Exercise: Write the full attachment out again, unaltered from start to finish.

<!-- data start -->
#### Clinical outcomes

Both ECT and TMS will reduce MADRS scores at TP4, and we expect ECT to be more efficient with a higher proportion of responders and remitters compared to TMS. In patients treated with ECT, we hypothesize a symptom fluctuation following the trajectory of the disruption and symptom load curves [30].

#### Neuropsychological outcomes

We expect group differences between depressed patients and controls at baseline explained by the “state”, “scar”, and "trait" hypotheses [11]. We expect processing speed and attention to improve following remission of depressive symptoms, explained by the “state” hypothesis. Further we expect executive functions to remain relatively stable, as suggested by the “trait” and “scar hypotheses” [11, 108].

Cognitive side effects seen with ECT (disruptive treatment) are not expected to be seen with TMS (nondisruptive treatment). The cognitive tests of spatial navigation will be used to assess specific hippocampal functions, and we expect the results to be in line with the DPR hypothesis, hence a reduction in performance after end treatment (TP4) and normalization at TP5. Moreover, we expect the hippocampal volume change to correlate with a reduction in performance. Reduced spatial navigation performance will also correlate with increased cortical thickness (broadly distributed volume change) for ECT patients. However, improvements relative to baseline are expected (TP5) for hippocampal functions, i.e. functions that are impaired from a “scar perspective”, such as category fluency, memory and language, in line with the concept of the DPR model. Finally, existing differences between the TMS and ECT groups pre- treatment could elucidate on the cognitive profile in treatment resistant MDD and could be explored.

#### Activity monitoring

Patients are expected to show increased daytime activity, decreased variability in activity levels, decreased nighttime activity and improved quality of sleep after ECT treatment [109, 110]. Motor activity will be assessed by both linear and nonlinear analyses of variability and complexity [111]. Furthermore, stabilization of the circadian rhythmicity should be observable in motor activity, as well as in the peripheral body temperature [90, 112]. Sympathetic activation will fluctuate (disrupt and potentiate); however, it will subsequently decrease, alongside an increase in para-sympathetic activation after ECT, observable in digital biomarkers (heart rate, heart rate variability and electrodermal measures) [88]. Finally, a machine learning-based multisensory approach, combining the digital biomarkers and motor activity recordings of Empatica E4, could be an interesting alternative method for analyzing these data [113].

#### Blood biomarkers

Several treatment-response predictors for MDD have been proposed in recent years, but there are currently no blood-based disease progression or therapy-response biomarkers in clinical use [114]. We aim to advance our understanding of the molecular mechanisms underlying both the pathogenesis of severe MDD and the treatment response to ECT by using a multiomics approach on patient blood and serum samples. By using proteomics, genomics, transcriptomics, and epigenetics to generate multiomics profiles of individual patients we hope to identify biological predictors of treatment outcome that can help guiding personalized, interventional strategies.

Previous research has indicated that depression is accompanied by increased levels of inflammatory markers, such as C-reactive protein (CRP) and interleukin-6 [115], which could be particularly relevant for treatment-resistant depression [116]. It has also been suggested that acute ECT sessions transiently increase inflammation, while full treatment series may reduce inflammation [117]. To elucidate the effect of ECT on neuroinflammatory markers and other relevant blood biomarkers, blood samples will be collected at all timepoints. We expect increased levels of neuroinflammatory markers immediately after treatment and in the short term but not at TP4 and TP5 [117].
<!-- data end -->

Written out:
#### Clinical outcomes

Both ECT and TMS will reduce MADRS scores at TP4, and we expect ECT to be more efficient with a higher proportion of responders and remitters compared to TMS. In patients treated with ECT, we hypothesize a symptom fluctuation following the trajectory of the disruption and symptom load curves [30].

#### Neuropsychological outcomes

We expect group differences between depressed patients and controls at baseline explained by the “state”, “scar”, and "trait" hypotheses [11]. We expect processing speed and attention to improve following remission of depressive symptoms, explained by the “state” hypothesis. Further we expect executive functions to remain relatively stable, as suggested by the “trait” and “scar hypotheses” [11, 108].

Cognitive side effects seen with ECT (disruptive treatment) are not expected to be seen with TMS (nondisruptive treatment). The cognitive tests of spatial navigation will be used to assess specific hippocampal functions, and we expect the results to be in line with the DPR hypothesis, hence a reduction in performance after end treatment (TP4) and normalization at TP5. Moreover, we expect the hippocampal volume change to correlate with a reduction in performance. Reduced spatial navigation performance will also correlate with increased cortical thickness (broadly distributed volume change) for ECT patients. However, improvements relative to baseline are expected (TP5) for hippocampal functions, i.e. functions that are impaired from a “scar perspective”, such as category fluency, memory and language, in line with the concept of the DPR model. Finally, existing differences between the TMS and ECT groups pre- treatment could elucidate on the cognitive profile in treatment resistant MDD and could be explored.

#### Activity monitoring

Patients are expected to show increased daytime activity, decreased variability in activity levels, decreased nighttime activity and improved quality of sleep after ECT treatment [109, 110]. Motor activity will be assessed by both linear and nonlinear analyses of variability and complexity [111]. Furthermore, stabilization of the circadian rhythmicity should be observable in motor activity, as well as in the peripheral body temperature [90, 112]. Sympathetic activation will fluctuate (disrupt and potentiate); however, it will subsequently decrease, alongside an increase in para-sympathetic activation after ECT, observable in digital biomarkers (heart rate, heart rate variability and electrodermal measures) [88]. Finally, a machine learning-based multisensory approach, combining the digital biomarkers and motor activity recordings of Empatica E4, could be an interesting alternative method for analyzing these data [113].

#### Blood biomarkers

Several treatment-response predictors for MDD have been proposed in recent years, but there are currently no blood-based disease progression or therapy-response biomarkers in clinical use [114]. We aim to advance our understanding of the molecular mechanisms underlying both the pathogenesis of severe MDD and the treatment response to ECT by using a multiomics approach on patient blood and serum samples. By using proteomics, genomics, transcriptomics, and epigenetics to generate multiomics profiles of individual patients we hope to identify biological predictors of treatment outcome that can help guiding personalized, interventional strategies.

Previous research has indicated that depression is accompanied by increased levels of inflammatory markers, such as C-reactive protein (CRP) and interleukin-6 [115], which could be particularly relevant for treatment-resistant depression [116]. It has also been suggested that acute ECT sessions transiently increase inflammation, while full treatment series may reduce inflammation [117]. To elucidate the effect of ECT on neuroinflammatory markers and other relevant blood biomarkers, blood samples will be collected at all timepoints. We expect increased levels of neuroinflammatory markers immediately after treatment and in the short term but not at TP4 and TP5 [117].